16. Plaintiff United States also found insufficient evidence to suggest that the proposed merger would cause competitive harm in the Columbus GA-AL MSA itself.Back to Citation
17. See http://wireless.fcc.gov/auctions/data/maps/cntysv2000_census.xls (population of each county in 2000); http://www.census.gov/population/www/cen2000/commuting/index.html (number of residents per county commuting to other counties for work in 2000).Back to Citation
18. Id.Back to Citation
19. There are reasons to question whether the purchaser will need to be “unduly dependent on roaming.” PST Comment at 9. First, the purchaser may already own a wireless network that serves the surrounding area or other major portions of the country. Second, the purchaser may be able to offer carriers in the surrounding metropolitan areas of Macon, Columbus and Atlanta roaming services in the rural portions of the state in exchange for an agreement to allow its customers to roam in these metropolitan areas.Back to Citation
20. Although plaintiff United States does not expect there to be a lack of bidders for the Georgia divestiture assets, if no acceptable purchaser was proposed, plaintiffs could reconsider, under Section V.E of the proposed Final Judgment whether to require defendants to add additional assets to the divestiture package.Back to Citation
1. FCC's Twelfth Annual Report and Analysis of Competitive Market Conditions With Respect to Commercial Mobile Services (January 28, 2008) at 6, There have been a number of significant acquisitions since the 12th Annual Report, including Verizon's acquisition of RCC, AT&T's acquisition of Dobson, and the T-Mobile acquisition of SunCom. As a result of these acquisitions, concentration is likely to be higher than it was at the time of the 12th Annual Report, but that information is not available to the public.Back to Citation
2. The Department will have access to more recent market share information. We believe that the market will have grown more concentrated in the last year and a half, and the Verizon share (post-acquisition of RCC) will be larger than it was in December 2006.Back to Citation
3. The Department does not address the possibility of a CMA with a post-acquisition HHI in excess of 2800 but less than 4000. In any such CMA, the FCC would find an injury to competition, as would the normal Department merger analysis, but no divestiture will be required.Back to Citation
4. In the six Georgia CMAs where the proposed Final order requires divestitures, the overlap is typically less. In CMA 377 (6 Georgia counties) there is no overlap in two of the counties, and an overlap of 82 in the other four. In CMA 378 (10 Georgia counties), the overlap is 72 MHz in 9 of the counties and 82 in the tenth. In CMA 379 (12 Georgia counties), the overlap is 82 in 6 counties and 92 in the other 6. In CMA 380 (12 Georgia counties), the overlap is 102 in one county, 82 in 9 and 72 in two. In CMA 382 (6 Georgia counties), the overlap ranges from 72 to 112. In CMA 383 (9 Georgia counties), the overlap is 102 MHz in two counties and 82 in the other 7. Combined spectrum is therefore likely to indicate a competitive problem in the CMAs to be divested and even more so in the adjoining CMAs Verizon wants to retain.Back to Citation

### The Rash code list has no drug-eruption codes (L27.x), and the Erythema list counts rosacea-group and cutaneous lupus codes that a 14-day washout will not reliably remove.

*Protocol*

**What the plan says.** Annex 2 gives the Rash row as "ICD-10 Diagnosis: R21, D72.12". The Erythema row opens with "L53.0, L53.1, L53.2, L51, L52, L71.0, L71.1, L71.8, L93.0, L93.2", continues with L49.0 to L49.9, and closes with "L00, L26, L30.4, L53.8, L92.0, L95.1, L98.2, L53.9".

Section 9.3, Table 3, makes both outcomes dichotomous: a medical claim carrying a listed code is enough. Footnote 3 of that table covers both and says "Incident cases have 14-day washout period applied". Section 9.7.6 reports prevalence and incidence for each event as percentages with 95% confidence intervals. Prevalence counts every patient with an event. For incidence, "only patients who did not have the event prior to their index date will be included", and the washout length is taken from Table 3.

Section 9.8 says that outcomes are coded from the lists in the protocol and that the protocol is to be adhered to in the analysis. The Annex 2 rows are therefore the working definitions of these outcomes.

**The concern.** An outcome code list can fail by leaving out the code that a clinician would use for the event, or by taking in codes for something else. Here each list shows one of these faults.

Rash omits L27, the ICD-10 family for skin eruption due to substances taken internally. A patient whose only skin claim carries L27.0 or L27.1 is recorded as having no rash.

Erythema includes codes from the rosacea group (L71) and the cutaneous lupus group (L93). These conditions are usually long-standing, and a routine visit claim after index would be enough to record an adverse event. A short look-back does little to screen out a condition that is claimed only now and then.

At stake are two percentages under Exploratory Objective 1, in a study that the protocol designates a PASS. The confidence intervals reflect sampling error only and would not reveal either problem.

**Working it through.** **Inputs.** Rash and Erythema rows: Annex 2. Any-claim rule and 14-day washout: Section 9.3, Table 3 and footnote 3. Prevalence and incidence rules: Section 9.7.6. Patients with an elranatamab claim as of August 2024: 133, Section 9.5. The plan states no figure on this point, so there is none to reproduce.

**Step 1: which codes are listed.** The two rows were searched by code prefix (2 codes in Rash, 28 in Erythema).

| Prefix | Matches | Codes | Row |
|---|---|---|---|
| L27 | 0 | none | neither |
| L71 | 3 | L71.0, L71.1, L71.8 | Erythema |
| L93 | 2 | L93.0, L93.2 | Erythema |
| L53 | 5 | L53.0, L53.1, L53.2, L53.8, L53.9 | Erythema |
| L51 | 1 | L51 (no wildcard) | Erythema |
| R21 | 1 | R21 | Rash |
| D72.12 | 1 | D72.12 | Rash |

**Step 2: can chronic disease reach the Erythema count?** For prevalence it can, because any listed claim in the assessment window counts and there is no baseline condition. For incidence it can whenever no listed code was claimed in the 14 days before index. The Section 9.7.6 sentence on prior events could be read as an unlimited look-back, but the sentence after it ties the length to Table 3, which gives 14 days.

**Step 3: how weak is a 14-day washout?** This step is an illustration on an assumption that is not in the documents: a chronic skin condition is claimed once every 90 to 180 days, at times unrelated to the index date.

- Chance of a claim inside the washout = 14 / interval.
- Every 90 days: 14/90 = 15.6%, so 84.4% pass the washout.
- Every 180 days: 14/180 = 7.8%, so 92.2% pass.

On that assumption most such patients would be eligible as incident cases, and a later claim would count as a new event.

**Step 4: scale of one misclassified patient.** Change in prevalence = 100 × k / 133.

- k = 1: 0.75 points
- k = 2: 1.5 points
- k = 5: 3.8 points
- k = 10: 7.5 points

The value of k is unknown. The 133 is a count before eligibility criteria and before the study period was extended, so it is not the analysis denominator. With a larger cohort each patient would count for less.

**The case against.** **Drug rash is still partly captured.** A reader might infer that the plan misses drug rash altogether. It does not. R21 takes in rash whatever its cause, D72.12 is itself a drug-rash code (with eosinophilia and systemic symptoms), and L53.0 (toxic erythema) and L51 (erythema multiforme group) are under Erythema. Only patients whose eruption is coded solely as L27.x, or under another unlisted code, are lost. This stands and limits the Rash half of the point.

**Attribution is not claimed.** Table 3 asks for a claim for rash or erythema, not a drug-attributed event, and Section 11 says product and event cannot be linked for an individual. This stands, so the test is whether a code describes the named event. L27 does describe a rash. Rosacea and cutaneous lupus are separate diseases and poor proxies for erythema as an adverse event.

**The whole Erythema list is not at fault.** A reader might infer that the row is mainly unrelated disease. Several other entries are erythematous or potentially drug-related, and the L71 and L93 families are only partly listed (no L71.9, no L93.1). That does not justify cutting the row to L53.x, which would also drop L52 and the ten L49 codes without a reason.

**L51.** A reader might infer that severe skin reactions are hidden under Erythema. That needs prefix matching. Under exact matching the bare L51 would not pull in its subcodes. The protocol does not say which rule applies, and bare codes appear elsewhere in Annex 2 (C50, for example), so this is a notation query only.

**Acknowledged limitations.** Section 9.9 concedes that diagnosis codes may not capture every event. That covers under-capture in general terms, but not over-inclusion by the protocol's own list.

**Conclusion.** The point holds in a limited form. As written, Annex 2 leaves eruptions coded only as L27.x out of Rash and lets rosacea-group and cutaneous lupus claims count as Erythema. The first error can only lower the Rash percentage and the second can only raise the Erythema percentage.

5. The possibility of reaching a roaming agreement for coverage of the Columbus MSA is of little comfort. A provider's only significant protection against unreasonably high roaming fees is the ability to comparison shop among multiple service providers in other geographic areas. Thus, any acquisition that removes a significant potential supplier of roaming services may increase roaming fees to other, smaller competitors. That is the potential problem here. Alltel provides service primarily in rural areas where roaming alternatives may be limited. Removing it from the market enhances Verizon's market power to raise roaming rates. Verizon reassured the FCC that it will honor all existing roaming contracts. That is a meaningless gesture. Of course it will honor existing contracts; failure to do so is breach and exposes Verizon to litigation. The real question is whether the acquisition will affect Verizon's incentives to enter into future roaming contracts at a reasonable price. Where one potential alternative source of roaming service is removed from an already-highly concentrated market, the answer is obvious. Verizon will have less incentive to offer low roaming fees for future contracts.Back to Citation
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[FR Doc. E9-4341 Filed 3-2-09; 8:45 am]